JAN 25, 2024 9:00 AM PST

Stress Linked to Inflammation and Metabolic Syndrome

WRITTEN BY: Savannah Logan

New research published in the journal Brain, Behavior, & Immunity – Health has shown that stress, which is a cause of inflammation throughout the body, is linked to the development of metabolic syndrome. Metabolic syndrome is a cluster of conditions that together raise the risk of heart disease, stroke, and diabetes. The conditions that comprise metabolic syndrome include high blood pressure, high cholesterol, high triglycerides, high blood sugar, and excessive fat around the waist.

The study linking metabolic syndrome to stress included data from almost 650 adults in the United States with a mean age of 52 years. For the study, participants’ perceived stress was measured along with inflammatory biomarkers and metabolic health markers. Previous studies have shown that perceived stress is a risk factor for metabolic syndrome, and chronic stress has also been linked to systemic inflammation. This study sought to determine whether stress may cause metabolic syndrome through inflammation.

The results showed that perceived stress had a definite relationship with the development of metabolic syndrome. Additionally, inflammation caused by stress explained over half of the connection between stress and metabolic syndrome. Other factors that may explain the connection include how stress can contribute to or be related to other factors that negatively affect health, such as lack of physical activity, poor eating habits, poor sleep, and smoking.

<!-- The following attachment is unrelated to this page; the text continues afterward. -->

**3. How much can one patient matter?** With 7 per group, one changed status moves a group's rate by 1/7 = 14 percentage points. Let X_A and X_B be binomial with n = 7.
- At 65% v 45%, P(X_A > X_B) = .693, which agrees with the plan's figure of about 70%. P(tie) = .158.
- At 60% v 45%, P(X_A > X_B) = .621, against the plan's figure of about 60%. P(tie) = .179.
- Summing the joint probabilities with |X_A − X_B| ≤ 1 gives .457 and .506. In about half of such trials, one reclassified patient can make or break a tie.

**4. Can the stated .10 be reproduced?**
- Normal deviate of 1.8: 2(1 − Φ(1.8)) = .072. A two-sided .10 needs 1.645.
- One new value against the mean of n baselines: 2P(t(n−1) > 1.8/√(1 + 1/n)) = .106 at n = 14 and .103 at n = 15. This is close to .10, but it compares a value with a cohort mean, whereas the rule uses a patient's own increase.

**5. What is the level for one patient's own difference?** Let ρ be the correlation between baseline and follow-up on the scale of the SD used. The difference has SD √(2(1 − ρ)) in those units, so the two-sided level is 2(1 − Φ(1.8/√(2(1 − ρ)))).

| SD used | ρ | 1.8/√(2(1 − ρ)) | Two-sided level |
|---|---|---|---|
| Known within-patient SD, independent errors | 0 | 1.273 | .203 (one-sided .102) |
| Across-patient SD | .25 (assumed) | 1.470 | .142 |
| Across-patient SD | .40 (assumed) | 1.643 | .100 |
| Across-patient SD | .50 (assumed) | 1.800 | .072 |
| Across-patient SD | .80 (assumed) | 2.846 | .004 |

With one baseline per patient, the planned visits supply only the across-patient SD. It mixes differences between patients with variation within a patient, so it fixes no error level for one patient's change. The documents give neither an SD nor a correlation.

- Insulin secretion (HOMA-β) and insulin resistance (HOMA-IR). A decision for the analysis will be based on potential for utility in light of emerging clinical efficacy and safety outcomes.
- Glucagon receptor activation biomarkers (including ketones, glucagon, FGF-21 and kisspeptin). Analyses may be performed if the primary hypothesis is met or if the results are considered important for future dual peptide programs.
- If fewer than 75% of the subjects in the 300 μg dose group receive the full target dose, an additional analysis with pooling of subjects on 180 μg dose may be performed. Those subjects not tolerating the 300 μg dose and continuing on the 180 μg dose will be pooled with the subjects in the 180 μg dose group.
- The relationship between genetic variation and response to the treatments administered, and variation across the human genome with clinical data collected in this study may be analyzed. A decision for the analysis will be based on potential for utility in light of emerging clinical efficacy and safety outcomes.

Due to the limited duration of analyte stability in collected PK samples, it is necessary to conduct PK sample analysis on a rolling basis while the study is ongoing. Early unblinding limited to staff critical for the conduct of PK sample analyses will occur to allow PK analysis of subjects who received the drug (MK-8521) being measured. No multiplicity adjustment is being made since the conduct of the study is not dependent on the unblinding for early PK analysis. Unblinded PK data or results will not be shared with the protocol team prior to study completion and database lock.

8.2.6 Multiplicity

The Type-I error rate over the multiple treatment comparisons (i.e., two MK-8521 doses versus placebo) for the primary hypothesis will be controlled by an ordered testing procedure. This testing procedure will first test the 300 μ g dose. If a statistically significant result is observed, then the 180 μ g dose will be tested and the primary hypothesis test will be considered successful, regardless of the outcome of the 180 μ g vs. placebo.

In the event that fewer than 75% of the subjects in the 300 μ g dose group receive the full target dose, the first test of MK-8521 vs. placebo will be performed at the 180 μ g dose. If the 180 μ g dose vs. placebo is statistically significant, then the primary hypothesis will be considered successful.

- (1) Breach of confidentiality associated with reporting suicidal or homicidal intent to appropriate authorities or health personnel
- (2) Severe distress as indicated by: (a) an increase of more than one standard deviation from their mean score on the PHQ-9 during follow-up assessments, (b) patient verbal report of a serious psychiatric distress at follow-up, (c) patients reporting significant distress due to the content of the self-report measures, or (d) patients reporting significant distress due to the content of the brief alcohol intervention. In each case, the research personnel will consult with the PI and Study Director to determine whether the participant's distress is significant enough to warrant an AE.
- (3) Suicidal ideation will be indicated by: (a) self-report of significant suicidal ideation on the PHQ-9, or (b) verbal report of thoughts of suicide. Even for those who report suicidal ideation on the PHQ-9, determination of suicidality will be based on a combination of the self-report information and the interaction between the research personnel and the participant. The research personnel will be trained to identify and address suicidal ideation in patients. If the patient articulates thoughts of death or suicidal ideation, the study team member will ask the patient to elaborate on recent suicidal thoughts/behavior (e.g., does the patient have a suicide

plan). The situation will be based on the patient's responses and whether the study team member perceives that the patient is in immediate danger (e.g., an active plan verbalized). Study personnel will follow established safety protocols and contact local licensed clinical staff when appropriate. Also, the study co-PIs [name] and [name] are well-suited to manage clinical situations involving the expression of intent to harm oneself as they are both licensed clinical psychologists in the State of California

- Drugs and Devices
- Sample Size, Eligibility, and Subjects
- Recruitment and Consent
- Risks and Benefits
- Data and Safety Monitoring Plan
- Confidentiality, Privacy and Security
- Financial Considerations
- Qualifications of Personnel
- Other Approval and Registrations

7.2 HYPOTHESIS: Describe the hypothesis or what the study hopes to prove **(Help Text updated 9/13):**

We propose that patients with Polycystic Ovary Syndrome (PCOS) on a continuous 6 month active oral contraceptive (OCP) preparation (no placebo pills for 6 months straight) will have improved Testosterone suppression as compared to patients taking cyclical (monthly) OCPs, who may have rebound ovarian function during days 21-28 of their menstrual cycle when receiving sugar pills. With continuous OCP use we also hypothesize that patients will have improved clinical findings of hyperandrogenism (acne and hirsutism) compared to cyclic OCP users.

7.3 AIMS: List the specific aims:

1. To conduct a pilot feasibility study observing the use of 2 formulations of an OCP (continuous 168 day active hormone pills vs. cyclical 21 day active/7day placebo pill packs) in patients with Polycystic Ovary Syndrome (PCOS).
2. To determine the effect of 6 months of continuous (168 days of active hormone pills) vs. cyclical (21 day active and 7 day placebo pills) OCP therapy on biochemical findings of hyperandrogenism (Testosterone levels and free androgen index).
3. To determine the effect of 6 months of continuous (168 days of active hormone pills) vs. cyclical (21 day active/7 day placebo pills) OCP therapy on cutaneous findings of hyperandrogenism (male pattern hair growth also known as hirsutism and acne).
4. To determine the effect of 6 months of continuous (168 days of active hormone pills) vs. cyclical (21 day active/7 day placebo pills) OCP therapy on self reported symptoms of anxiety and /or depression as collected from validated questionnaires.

The authors noted that many people think stress is only a mental health problem. However, stress, and particularly chronic stress, can have a serious impact on physical health. Taking steps to manage stress can therefore have mental and physical benefits, including possibly reducing inflammation and lowering the risk of developing metabolic syndrome. Common methods for reducing stress include exercising regularly, eating a healthful diet, maintaining social connections, participating in mindfulness practices such as meditation and yoga, and getting enough sleep.

Sources: Brain, Behavior, & Immunity – Health, Science Daily

About the Author
Doctorate (PhD)
Savannah (she/her) is a scientific writer specializing in cardiology at Labroots. Her background is in medical writing with significant experience in obesity, oncology, and infectious diseases. She has conducted research in microbial biophysics, optics, and education. She received her Ph.D. from the University of Oregon.
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